How Does the Bank of England Decide Who Features on Banknotes?
No doubt you’re well aware that our banknotes feature different people on the back and that they all have in common is that they’re famous, influential and dead! But how does the Bank of England decide who to feature on a banknote? Let’s take a look.
It All Started in 1970
In 1970 the Bank of England made the decision to add another famous face to our banknotes in addition to that of the ruling monarch. The person featured on the back of the note had to have made a positive contribution of some kind to UK society and also had to be famous and well-respected. So, there was no surprise when William Shakespeare was chosen as the first representative.
Today, the Bank of England endeavours to use people who have played an important role in the development of our country through innovation, leadership or their values and who represent the diverse nature of modern-day Great Britain. To this end, fictional characters are never used, and neither are people who are still alive.
2014 Heralded the Beginning of a New Process
In 2014, the Bank decided to adopt a new process to select the characters for the back of their banknotes. Now an advisory committee decides on the field to be represented before they open up nominations for appropriate individuals to the public. The first field open for nominations was ‘visual art’ the scope of which encompassed everything from painting and sculpture to filmmaking and printing.
An enthusiastic public submitted many nominations that were sent to specialised focus groups for assessment. These groups looked at everything from the nominee’s contribution to how they would be received by the public. Their history was also carefully examined before drawing up a shortlist of finalists.
The Governor of the Bank of England now has the final say over who is to be featured and, for this banknote, the popular artist JMW Turner was selected to represent the visual arts.
Would Ada Lovelace Make the Shortlist?
While many of us may not have heard of Ada Lovelace, that’s all set to change. Often called the ‘first computer programmer’, Ada was a talented mathematician and writer who worked with many influential male mathematicians and scientists of the day, despite being a woman.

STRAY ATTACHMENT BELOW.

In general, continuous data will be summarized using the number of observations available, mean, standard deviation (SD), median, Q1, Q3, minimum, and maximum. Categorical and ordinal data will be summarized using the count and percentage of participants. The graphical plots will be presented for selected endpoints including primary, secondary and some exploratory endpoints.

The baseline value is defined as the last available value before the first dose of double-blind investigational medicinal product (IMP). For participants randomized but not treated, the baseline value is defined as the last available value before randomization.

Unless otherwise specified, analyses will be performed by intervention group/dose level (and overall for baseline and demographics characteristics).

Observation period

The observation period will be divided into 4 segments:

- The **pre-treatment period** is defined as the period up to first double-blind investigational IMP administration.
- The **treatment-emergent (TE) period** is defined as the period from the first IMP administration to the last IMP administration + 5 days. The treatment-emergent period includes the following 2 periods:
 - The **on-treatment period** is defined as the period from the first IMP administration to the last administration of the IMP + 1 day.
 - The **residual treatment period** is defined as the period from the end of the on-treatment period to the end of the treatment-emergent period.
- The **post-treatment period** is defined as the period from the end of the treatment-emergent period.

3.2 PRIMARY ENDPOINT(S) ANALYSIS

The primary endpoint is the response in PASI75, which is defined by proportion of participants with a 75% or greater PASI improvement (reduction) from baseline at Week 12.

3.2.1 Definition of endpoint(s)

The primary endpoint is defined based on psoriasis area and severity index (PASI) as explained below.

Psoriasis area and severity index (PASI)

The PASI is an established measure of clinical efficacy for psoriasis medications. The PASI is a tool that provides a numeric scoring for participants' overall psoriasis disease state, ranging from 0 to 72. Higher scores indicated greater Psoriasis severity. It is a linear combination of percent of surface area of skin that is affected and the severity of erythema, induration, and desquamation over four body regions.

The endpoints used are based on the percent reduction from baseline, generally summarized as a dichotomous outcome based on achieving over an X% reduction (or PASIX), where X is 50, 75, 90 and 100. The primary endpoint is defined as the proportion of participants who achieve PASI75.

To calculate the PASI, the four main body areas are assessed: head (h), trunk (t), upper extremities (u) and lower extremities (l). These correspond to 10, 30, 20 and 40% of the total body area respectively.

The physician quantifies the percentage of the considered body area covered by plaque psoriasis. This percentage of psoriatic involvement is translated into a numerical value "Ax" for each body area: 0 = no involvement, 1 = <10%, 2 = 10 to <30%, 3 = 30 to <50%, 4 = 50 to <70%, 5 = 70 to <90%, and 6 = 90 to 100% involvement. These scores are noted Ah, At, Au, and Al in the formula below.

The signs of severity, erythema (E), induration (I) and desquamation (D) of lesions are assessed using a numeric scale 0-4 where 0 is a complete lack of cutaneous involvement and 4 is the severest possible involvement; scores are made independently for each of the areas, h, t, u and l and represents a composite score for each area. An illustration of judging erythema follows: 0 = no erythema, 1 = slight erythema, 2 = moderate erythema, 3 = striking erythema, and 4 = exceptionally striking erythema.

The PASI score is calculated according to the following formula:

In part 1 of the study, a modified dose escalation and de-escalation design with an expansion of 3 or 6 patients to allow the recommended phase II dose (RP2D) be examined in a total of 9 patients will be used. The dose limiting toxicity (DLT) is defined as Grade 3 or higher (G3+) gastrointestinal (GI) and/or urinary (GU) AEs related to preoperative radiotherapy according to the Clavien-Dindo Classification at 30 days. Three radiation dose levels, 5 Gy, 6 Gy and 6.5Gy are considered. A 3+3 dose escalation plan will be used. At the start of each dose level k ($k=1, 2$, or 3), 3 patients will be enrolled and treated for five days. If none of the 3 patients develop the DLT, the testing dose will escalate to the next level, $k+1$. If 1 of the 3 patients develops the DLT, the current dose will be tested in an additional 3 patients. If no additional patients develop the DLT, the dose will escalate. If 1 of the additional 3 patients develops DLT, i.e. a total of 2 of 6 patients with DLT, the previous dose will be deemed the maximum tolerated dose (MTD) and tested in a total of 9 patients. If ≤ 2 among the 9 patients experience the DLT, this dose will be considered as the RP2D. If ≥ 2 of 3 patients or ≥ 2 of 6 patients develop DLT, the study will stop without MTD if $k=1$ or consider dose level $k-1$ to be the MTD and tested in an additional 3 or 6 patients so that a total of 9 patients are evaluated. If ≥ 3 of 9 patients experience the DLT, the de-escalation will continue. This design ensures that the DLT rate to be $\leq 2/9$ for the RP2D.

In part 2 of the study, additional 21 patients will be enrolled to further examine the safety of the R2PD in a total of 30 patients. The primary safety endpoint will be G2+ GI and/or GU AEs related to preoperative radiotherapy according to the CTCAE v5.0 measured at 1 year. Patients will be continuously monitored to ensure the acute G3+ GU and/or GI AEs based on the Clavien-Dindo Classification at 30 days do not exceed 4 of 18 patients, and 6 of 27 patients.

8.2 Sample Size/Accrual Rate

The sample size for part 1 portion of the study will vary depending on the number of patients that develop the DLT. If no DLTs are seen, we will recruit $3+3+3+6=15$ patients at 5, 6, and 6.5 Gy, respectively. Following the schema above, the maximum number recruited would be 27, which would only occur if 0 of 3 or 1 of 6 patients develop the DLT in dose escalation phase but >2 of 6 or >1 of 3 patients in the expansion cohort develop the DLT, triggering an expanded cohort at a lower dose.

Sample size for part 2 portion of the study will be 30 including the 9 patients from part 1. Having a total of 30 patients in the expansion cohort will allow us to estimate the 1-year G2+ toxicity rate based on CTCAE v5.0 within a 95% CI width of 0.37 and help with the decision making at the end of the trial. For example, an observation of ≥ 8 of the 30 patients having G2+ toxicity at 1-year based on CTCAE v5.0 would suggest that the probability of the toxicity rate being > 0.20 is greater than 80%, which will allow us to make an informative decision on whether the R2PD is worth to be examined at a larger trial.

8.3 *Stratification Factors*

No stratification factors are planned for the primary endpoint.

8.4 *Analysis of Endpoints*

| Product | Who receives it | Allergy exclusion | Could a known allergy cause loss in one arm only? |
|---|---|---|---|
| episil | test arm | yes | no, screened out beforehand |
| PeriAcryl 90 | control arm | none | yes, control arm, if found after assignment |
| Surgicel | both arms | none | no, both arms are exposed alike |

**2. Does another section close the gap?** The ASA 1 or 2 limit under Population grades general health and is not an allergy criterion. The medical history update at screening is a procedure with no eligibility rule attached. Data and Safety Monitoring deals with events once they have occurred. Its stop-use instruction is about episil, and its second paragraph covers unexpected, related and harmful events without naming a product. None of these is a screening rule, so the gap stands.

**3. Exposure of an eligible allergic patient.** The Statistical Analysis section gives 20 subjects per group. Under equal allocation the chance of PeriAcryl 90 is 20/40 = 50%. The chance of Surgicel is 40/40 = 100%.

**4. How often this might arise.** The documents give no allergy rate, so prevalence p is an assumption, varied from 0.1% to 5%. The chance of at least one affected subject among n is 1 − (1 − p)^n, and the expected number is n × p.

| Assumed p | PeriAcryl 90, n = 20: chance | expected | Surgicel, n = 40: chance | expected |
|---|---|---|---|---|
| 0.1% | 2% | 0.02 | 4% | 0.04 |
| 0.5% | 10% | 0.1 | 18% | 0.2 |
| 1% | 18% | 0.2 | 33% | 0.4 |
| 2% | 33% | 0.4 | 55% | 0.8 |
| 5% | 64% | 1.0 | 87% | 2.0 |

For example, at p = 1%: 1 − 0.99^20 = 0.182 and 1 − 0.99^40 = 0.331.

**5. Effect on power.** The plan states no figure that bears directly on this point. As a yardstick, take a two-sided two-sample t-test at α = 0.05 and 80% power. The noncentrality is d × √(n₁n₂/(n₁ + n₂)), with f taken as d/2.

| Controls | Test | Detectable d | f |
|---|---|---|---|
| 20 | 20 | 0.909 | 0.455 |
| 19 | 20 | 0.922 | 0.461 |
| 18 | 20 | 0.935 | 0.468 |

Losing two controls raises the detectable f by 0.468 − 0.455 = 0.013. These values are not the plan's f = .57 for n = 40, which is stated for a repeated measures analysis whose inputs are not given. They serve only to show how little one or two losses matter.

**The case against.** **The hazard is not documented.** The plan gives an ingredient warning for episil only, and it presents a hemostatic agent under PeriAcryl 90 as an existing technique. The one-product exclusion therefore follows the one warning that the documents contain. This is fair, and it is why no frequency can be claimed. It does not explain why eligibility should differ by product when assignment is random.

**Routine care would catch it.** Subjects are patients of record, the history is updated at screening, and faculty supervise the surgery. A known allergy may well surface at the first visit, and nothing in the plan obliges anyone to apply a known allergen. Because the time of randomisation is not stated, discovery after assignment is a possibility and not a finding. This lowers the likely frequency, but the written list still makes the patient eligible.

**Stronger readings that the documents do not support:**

Daughter of Lord Byron, Ada collaborated with Charles Babbage, known as the ‘father of computers’ on his Analytical Engine – the earliest form of general-purpose computer. Ada also had an interest in metaphysics and believed that this type of machine had the ability to go beyond mere calculations and so she set about writing the first complex algorithm that was published in 1843.
As a woman in a man’s world, her contributions were hidden until recent years. However, she’s now widely acknowledged as being at the forefront of computer development. Her work has been recognised by the United States Department of Defense who named their 1980 computer language ‘Ada’ out of respect for her innovation and work.
She’s also associated with numerous awards and prizes for computing and digital work from the British Computing Society and other groups who want to raise the profile of women in computers and stem.
An Illuminating History of Ada
The performance Ada.Ada.Ada has been instrumental in helping withand bringing Ada’s contribution to the attention of both young and older people all over the UK.
With a showstopping LED dress, the character of Ada takes us through her life, her beliefs and her achievements while giving the audience the opportunity to not only see her life in lights but to think about how a career in stem could benefit them and the wider world.
While the show has already been presented throughout venues in the UK, the tour is now making its way to libraries throughout the country and then further afield to New Zealand, Australia, Tanzania and South Africa.
Could Ada Grace a Bank of England Banknote?
We believe she would be an excellent example of an innovator and an inspiring role model for future computer scientists, especially females, and so we say a big YES.
What do you think? Could Ada grace the back of a banknote?